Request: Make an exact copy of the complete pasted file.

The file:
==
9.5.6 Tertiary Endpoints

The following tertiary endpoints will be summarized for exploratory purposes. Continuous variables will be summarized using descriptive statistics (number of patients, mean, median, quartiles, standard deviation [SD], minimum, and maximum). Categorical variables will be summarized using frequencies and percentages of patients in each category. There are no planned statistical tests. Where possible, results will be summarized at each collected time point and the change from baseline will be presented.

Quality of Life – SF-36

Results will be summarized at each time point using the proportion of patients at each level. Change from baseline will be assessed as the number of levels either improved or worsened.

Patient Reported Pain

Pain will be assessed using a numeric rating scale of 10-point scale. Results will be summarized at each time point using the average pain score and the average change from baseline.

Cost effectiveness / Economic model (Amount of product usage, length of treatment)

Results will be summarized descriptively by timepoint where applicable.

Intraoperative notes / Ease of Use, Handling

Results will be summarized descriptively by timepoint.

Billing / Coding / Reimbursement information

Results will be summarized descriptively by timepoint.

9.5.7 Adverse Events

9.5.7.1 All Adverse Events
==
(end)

9.5.6 Tertiary Endpoints

The following tertiary endpoints will be summarized for exploratory purposes. Continuous variables will be summarized using descriptive statistics (number of patients, mean, median, quartiles, standard deviation [SD], minimum, and maximum). Categorical variables will be summarized using frequencies and percentages of patients in each category. There are no planned statistical tests. Where possible, results will be summarized at each collected time point and the change from baseline will be presented.

Quality of Life – SF-36

Results will be summarized at each time point using the proportion of patients at each level. Change from baseline will be assessed as the number of levels either improved or worsened.

Patient Reported Pain

Pain will be assessed using a numeric rating scale of 10-point scale. Results will be summarized at each time point using the average pain score and the average change from baseline.

Cost effectiveness / Economic model (Amount of product usage, length of treatment)

Results will be summarized descriptively by timepoint where applicable.

Intraoperative notes / Ease of Use, Handling

Results will be summarized descriptively by timepoint.

Billing / Coding / Reimbursement information

Results will be summarized descriptively by timepoint.

9.5.7 Adverse Events

9.5.7.1 All Adverse Events